“Why do we need $3 million to create a state business brand?”
“Do we have a way to show how much cash has been given out and what we’ve got for it”?
“Have you given any raises over the last five years?”
“How do you assure us that those board members that are paying $50,000 to sit on tyour board are not receiving special treatment?”
“How do you justify your existence?”
It was a series of tough questions Tuesday morning for Enterprise Florida, the public-private organization that helps run Florida’s job creation efforts.
Lawmakers on both sides of the aisle peppered EFI executives with questions about how the company is managing the state’s economic incentives program.
The program uses taxpayer funds and tax credits to draw companies to Florida—or, more often, to get companies that are already here to stay or expand.
Gov. Rick Scott released his budget proposal last month, including a massive increase in spending for these types of incentives. Scott wants legislators to approve nearly $300 million in incentives, up from about $110 million approved last year.
That proposal—and the high profile bankruptcy of Digital Domain, which received $20 million from taxpayers—has led to much more scrutiny into the economic incentives program.
That has landed Enterprise Florida in the hot seat, with officials being called to testify before the Legislature more than a dozen times in the last few weeks.
“You can see why this is important,” said Rep. Ed Hooper, R-Clearwater. “You’re asking for a lot of money that we’re going to set aside in our budget strictly for [projects that] may come about, and what may not.”
The questions came fast and pointed for Enterprise Florida’s chief operating officer, who was standing in for CEO Gray Swoope. Rep. Hazelle Rogers, D-Lauderdale Lakes, wanted to know if EFI has given out raises to employees, even as it has failed to meet its 50-percent threshold for private matching funds.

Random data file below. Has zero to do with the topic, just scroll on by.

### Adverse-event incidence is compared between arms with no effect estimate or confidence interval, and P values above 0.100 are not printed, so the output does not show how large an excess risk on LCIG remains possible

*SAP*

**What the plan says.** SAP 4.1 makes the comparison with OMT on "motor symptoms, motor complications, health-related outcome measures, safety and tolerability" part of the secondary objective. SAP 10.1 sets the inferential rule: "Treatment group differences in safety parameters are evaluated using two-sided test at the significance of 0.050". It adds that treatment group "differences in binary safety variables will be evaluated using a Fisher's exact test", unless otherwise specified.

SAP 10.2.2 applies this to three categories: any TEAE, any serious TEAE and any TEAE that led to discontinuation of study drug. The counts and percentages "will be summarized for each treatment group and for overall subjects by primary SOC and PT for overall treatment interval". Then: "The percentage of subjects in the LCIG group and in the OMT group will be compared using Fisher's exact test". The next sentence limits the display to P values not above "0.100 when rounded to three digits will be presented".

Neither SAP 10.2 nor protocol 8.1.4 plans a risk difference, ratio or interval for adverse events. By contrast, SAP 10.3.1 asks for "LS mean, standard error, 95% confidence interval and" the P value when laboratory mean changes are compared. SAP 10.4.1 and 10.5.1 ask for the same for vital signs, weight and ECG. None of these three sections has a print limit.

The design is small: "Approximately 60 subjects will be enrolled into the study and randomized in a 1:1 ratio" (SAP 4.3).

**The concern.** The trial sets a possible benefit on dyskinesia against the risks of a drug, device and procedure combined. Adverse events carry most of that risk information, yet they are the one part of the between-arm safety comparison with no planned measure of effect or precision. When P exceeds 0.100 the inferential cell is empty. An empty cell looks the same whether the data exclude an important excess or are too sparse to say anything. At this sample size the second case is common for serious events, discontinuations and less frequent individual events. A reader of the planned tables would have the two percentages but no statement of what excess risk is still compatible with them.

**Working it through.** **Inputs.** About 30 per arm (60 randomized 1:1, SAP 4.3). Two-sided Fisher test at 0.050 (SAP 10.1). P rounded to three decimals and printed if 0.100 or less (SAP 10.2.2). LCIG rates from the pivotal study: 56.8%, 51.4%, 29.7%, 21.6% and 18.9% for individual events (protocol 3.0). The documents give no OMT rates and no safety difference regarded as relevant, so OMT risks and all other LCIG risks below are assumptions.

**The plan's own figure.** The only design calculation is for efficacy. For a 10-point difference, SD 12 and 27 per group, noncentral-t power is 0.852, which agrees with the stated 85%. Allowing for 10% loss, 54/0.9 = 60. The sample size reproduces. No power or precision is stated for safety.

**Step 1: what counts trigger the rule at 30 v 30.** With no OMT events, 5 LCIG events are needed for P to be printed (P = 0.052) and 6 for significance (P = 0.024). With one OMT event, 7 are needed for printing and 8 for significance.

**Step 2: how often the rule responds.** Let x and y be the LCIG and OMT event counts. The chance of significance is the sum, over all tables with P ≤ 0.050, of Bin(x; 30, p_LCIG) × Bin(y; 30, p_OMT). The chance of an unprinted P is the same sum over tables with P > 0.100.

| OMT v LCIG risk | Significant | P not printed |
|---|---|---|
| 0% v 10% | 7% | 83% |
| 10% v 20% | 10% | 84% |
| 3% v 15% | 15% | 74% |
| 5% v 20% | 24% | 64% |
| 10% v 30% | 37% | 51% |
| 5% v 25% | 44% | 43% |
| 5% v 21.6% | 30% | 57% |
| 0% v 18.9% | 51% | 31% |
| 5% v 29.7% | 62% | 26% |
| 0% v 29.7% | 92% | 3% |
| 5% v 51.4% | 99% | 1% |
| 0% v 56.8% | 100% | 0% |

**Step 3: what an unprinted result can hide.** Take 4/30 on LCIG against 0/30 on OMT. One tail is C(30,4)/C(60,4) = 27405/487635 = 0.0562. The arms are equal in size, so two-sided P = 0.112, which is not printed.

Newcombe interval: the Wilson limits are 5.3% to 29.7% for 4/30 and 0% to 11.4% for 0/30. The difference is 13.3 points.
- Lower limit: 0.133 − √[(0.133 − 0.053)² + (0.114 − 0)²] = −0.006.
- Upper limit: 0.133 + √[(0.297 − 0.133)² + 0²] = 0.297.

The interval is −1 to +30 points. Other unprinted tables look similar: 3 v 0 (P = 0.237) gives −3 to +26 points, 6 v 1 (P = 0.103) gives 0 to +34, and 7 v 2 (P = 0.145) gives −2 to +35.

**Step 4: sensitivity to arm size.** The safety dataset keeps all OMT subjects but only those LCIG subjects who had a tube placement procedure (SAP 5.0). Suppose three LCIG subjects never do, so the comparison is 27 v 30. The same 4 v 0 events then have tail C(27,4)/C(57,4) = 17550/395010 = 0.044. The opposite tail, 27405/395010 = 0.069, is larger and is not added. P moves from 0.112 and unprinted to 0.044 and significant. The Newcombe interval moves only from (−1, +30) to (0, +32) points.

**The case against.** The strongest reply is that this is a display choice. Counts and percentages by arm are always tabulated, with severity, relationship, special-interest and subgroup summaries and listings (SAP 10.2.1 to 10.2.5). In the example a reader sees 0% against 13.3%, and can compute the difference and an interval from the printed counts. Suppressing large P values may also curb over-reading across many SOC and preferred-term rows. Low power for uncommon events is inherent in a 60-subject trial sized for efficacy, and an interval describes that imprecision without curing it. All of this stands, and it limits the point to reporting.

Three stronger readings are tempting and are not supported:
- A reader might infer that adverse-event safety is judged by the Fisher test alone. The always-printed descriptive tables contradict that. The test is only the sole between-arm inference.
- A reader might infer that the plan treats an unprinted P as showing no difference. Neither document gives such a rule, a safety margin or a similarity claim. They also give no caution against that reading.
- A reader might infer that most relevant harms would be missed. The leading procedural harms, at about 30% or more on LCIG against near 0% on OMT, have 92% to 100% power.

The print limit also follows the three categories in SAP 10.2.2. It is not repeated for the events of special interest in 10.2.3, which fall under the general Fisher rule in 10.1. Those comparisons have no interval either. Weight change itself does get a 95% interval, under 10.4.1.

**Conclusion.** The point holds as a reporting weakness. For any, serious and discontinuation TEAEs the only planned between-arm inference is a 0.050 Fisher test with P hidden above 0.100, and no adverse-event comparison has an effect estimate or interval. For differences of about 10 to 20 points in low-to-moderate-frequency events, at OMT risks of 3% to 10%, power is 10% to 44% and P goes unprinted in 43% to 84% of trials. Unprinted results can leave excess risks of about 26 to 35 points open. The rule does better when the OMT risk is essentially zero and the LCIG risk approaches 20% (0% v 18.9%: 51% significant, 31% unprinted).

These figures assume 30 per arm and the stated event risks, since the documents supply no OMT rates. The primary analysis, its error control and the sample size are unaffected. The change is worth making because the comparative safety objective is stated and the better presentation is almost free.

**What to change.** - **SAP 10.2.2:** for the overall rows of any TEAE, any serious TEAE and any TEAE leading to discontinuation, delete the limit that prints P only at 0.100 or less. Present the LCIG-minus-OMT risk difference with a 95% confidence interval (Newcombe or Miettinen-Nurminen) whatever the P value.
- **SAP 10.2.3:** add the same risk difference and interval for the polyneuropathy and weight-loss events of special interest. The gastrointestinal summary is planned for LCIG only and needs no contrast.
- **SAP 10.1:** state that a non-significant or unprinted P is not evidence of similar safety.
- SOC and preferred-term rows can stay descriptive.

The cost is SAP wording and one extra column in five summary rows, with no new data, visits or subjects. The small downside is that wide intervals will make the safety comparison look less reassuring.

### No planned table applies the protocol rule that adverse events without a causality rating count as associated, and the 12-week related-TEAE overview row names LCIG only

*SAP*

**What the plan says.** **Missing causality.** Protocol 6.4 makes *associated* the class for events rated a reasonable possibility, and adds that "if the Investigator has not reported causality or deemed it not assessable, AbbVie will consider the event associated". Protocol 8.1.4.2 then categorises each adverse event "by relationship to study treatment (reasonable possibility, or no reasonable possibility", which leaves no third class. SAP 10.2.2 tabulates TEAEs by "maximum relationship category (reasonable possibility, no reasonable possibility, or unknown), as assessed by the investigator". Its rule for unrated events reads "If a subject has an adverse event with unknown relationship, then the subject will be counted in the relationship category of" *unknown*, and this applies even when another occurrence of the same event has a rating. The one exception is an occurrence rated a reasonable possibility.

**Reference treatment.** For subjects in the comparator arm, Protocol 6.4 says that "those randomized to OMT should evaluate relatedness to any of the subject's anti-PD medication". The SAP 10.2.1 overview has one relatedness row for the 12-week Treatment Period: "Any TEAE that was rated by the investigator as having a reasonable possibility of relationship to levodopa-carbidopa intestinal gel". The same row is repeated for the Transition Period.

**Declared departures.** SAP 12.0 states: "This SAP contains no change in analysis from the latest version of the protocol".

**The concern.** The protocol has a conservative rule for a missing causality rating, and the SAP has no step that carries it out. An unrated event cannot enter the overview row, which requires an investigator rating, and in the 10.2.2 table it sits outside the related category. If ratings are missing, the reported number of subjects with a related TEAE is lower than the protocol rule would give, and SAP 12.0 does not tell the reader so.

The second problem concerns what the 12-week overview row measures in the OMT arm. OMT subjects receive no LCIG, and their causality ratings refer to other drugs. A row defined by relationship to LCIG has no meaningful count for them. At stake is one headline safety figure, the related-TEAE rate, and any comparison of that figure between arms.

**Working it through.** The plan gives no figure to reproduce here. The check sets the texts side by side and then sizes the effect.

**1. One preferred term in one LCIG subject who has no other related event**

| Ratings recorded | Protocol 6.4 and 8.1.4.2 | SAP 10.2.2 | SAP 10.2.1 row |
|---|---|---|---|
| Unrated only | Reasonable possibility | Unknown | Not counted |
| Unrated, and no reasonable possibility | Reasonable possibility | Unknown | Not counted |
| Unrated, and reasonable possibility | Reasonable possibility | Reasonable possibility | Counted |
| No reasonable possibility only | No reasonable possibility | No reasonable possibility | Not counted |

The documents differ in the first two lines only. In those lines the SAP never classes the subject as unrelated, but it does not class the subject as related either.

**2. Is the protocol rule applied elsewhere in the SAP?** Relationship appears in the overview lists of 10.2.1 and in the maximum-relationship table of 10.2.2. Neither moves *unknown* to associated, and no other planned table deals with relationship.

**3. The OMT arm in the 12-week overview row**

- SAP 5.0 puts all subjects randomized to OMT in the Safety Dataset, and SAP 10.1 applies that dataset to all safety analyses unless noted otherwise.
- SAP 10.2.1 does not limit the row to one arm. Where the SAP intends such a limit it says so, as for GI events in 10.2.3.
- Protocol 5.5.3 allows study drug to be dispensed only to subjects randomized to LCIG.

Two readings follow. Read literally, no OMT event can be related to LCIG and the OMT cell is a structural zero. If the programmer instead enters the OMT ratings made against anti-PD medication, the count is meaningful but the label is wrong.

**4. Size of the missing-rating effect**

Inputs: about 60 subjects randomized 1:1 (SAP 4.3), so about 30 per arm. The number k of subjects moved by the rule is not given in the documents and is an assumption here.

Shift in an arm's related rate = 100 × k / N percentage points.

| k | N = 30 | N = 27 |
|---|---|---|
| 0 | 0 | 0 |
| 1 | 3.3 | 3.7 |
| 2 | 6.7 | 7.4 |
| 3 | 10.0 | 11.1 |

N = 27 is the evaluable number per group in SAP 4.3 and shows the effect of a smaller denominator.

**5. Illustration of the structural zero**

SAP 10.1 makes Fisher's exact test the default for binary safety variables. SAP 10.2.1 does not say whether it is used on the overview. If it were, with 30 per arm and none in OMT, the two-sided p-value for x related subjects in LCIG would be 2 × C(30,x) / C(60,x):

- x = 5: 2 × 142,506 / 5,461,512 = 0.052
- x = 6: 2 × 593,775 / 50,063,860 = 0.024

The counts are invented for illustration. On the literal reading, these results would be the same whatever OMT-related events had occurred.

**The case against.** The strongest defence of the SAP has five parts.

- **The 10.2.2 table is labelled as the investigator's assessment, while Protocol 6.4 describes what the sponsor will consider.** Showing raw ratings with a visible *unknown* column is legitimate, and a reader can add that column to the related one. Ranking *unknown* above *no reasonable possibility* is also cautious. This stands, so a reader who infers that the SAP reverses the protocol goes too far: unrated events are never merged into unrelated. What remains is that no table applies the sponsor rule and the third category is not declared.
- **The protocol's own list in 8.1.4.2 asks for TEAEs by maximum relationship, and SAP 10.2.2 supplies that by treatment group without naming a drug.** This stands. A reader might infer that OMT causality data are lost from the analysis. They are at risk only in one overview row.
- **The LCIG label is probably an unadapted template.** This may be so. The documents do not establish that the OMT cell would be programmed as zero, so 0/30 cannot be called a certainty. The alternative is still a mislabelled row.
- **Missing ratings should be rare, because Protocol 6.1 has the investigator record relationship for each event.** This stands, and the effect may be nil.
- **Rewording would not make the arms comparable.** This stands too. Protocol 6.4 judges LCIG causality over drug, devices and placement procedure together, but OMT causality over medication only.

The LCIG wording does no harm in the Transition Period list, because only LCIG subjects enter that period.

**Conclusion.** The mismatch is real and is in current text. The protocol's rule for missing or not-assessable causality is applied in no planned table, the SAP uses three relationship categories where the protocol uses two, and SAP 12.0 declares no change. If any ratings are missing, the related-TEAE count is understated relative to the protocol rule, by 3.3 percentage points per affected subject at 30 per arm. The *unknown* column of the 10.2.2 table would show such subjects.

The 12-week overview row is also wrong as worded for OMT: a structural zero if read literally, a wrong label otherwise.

The company approved a $70,000 bonus for its CEO and hundreds of thousands more for staff members last year. Meanwhile, taxpayers funded 85 percent of its balance sheet, much higher than the desired 50-percent threshold. Despite the 85-percent taxpayer funding, EFI staff operates under different rules from regular government employees, who have not seen pay raises in more than six years.
EFI said that its compensation levels are still not where they should be.
The company answered other questions about its operations by highlighting that it has exceeded requirements on most of its economic incentives deals.
It also gave lawmakers a point-by-point rebuttal to a scathing report released last week by Integrity Florida and Americans for Prosperity. The report accused Enterprise Florida of self-dealing and failing to live up to job creation goals.
Enterprise Florida called into question Integrity Florida’s integrity, saying the organization’s funding from the Koch brothers-funded group AFP clouded its independence.
“It is rather questionable and certainly unfortunate that you continue to use innuendo and misinformation to attack Enterprise Florida,” Swoope wrote in a letter to Integrity Florida.
Integrity Florida responded by stating: “The people of Florida deserve better than the secrecy and lack of accountability exhibited byEnterprise Florida."
See Integrity Florida’s report here
See Enterprise Florida’s full rebuttal here.